Almost 70 years ago, H. A. Ironside lamented about the church in his time.  Here’s what he said, and remember he made this comment seventy years ago. 

 

            The church of God has gone into the entertainment business!  People must be amused, and as the church needs the people’s money, the church must supply the demand and meet the craving!

 

            That sounds a little self-centered to me.  And we have found a little of that entertainment mentality infiltrating some modern day congregations.  If people like drama better than sermons, then give them more drama and less preaching!  If people want 15-minute upbeat talks that help them towards personal fulfillment, and doesn’t mention sin, then that’s what you should give them!

            Self-centeredness.  Instant gratification.  Convenience.  Has that grabbed us more than the cause of Christ?  After all, the Apostle Paul warns us here about three big loves that will compete with one’s love for God:  the love of self, the love of silver, and the love of sin. 

            In response to the distressing times in which we live Paul’s message to us is this - are you ready for it - here it is:  “Avoid empty religion and those who propagate it.”  And speaking of those who propagate empty religion, there’s one last thing I want to say.  Actually, one last thing the Apostle Paul has to say.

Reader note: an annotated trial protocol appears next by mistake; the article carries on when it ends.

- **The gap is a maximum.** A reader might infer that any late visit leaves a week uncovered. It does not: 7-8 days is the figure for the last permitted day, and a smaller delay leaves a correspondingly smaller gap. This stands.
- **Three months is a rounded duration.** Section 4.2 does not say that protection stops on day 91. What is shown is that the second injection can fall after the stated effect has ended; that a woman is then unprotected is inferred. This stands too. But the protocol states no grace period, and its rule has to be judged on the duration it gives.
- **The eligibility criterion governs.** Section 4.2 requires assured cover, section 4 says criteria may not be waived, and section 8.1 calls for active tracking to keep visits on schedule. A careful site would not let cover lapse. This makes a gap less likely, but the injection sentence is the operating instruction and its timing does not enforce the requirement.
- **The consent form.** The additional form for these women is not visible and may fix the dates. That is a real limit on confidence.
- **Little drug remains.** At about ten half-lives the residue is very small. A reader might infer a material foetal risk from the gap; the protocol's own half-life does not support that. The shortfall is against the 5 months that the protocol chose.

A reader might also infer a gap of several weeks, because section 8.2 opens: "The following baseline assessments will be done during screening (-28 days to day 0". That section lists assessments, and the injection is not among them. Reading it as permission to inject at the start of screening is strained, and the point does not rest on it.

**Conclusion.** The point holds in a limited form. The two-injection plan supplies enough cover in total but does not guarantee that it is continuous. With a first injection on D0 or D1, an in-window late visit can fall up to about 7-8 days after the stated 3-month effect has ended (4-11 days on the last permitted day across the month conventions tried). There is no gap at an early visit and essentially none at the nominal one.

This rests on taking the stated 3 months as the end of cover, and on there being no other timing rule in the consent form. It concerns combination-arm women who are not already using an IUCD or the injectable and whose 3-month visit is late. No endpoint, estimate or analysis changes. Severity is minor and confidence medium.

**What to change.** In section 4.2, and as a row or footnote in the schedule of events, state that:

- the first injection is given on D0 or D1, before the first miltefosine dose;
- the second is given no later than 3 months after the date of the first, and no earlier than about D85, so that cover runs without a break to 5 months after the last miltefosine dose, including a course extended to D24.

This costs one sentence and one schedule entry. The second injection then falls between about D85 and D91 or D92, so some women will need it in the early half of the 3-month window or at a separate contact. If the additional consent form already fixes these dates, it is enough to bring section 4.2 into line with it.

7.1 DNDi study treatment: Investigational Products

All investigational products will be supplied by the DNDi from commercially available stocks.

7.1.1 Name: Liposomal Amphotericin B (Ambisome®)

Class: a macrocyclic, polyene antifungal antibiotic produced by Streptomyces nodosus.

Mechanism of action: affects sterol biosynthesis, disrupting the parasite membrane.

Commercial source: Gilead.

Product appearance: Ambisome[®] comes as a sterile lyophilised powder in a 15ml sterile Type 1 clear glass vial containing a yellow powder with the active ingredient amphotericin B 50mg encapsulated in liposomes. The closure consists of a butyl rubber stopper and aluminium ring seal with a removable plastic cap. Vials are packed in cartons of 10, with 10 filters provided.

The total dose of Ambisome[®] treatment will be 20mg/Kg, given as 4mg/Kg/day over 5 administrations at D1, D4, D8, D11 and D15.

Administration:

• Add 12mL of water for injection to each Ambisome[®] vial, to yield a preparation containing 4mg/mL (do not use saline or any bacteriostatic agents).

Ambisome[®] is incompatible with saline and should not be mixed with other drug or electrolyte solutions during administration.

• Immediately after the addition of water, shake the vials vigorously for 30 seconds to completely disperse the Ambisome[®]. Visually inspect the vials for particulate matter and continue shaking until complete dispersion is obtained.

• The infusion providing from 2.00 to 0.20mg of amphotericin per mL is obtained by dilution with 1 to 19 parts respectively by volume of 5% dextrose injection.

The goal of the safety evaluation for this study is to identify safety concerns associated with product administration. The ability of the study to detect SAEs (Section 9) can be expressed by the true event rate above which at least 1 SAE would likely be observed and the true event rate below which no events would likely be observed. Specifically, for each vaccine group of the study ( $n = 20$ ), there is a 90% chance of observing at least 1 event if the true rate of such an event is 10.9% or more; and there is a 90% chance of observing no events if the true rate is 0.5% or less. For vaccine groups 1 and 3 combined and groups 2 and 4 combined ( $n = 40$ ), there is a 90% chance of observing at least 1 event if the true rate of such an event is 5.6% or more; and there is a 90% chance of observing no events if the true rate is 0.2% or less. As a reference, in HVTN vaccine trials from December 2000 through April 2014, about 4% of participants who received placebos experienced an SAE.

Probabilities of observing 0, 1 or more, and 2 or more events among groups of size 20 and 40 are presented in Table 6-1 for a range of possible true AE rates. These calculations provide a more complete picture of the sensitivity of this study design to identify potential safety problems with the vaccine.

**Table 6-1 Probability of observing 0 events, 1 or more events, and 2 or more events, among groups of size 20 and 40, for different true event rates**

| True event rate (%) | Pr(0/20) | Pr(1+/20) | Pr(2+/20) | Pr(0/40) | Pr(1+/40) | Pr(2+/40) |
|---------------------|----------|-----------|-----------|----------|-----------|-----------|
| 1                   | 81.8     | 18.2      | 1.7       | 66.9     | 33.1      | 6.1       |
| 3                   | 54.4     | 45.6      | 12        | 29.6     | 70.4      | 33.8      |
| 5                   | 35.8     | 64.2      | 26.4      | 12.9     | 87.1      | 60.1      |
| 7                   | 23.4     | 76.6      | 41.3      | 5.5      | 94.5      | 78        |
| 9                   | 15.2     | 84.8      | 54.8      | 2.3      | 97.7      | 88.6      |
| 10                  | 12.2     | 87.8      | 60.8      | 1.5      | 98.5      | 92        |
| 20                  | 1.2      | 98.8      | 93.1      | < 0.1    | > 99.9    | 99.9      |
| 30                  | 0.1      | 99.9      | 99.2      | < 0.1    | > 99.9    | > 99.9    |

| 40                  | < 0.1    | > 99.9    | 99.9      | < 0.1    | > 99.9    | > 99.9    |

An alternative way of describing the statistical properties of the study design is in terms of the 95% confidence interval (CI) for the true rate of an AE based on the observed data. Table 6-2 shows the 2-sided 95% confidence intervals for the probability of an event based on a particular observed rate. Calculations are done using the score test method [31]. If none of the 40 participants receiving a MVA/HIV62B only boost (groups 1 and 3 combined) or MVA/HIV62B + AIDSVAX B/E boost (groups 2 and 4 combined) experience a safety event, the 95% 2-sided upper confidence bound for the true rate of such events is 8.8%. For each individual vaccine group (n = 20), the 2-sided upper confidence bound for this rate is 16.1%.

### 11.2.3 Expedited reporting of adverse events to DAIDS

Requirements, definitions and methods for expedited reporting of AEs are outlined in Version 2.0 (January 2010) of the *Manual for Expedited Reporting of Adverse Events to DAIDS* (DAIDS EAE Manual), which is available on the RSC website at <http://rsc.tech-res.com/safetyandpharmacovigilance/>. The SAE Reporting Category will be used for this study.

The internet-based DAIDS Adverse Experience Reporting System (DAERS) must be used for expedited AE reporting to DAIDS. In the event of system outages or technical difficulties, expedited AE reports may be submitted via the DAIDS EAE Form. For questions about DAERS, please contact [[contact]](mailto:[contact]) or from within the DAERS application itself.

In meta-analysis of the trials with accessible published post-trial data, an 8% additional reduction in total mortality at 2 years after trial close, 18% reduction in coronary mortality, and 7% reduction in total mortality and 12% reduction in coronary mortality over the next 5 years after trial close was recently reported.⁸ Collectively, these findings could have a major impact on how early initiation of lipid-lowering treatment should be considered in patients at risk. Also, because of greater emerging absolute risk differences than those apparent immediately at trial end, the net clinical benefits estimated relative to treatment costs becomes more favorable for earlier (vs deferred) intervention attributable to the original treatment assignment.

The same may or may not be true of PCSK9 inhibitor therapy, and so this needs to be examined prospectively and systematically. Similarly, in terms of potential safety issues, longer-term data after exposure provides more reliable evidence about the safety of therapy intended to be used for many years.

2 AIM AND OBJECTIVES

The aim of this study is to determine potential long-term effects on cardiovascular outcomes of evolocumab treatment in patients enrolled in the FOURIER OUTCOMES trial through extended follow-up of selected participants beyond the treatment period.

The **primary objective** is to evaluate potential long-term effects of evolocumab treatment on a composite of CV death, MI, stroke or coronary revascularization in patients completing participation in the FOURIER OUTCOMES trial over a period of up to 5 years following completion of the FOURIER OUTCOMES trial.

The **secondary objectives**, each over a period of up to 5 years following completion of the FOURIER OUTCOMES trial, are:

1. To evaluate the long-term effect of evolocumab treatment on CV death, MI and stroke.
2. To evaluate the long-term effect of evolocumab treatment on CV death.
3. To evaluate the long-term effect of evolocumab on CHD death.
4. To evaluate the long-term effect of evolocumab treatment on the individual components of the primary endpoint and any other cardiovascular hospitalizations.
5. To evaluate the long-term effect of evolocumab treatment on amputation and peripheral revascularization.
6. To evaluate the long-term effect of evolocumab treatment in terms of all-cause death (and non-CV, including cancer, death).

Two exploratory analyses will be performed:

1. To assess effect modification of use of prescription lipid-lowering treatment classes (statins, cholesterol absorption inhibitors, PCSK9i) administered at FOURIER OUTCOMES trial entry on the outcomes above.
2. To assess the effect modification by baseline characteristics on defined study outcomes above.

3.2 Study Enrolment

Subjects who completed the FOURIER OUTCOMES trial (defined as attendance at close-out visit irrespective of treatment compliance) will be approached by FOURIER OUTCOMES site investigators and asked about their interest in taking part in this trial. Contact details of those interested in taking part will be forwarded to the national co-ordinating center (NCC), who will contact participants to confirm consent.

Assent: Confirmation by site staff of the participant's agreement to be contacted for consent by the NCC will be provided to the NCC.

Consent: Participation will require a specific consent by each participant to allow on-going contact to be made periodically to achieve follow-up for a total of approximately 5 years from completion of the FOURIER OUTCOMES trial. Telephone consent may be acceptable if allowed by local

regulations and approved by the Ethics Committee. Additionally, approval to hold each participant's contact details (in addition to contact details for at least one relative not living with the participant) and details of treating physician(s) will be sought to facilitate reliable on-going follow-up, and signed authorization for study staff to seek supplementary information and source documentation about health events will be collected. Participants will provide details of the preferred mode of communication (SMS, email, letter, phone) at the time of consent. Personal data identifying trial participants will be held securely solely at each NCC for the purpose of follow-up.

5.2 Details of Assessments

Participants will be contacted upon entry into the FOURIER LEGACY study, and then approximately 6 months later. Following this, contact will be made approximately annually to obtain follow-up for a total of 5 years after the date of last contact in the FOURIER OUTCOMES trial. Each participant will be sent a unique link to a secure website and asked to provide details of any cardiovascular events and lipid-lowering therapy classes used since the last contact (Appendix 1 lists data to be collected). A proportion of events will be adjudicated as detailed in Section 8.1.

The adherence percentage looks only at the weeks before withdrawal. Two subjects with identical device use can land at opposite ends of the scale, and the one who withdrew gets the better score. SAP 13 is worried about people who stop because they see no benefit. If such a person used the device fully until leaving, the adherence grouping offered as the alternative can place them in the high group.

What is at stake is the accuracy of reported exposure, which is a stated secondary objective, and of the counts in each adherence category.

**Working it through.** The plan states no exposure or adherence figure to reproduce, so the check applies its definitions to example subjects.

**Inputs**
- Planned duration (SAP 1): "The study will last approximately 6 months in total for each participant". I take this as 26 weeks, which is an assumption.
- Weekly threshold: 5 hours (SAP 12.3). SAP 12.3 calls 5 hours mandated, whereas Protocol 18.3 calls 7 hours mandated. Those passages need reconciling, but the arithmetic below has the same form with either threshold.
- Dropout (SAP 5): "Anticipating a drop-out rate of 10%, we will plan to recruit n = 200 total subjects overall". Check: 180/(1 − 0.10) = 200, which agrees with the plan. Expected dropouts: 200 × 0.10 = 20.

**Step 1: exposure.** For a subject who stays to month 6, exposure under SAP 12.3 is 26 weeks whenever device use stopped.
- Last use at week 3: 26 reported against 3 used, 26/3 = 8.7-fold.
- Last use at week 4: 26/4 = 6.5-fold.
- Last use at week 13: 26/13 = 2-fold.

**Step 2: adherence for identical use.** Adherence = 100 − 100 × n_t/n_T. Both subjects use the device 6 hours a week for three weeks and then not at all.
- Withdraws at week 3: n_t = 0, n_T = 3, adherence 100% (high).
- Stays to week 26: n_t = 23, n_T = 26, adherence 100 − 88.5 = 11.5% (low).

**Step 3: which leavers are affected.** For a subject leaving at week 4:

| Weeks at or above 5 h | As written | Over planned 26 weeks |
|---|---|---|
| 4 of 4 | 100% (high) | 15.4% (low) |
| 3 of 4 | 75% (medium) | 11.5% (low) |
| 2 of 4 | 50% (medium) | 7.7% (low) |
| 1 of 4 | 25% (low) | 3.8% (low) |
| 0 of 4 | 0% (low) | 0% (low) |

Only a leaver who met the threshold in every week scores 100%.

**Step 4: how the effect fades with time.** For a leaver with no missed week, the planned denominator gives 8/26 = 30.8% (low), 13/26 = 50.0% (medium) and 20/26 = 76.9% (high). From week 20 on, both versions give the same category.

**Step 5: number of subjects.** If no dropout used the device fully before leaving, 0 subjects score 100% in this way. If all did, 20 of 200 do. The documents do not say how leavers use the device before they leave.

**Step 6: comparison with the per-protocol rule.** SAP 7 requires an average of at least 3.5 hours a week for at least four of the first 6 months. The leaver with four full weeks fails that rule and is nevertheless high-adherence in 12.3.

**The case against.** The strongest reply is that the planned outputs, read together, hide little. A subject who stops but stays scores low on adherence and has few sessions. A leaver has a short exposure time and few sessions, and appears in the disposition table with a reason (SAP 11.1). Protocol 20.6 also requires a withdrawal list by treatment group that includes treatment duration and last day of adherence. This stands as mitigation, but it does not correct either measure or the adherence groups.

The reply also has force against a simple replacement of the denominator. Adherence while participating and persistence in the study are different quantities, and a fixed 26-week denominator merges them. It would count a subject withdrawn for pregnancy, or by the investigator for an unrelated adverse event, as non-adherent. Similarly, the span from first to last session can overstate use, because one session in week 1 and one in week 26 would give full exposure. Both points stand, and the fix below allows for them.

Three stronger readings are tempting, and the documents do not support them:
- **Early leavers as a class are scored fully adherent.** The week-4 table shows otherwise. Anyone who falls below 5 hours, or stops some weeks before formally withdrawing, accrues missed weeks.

Despite all that filters into the church from the world around us, Paul reminds us of one important fact.  Verse 9:

 

            But they will not make much progress, because, as in the case of those two men, their folly will become plain to everyone.

 

            I think of the words of Jesus:  “I will build my church and the gates of hell will not prevail against it.” 

            The love of self, the love of silver, the love of sin may slip into the church, but it won’t ultimately prevail.  Jesus won’t let it. 

            I don’t want to ruin the ending if you haven’t read it, but have you read the Book of Revelation?  If so, do you remember the ending?  And this is a spoiler alert if you don’t want to know the ending.  Just put your hands over your ears and hum, so you won’t here me reveal the ending and it is:  God wins!  That’s the ending.   God wins!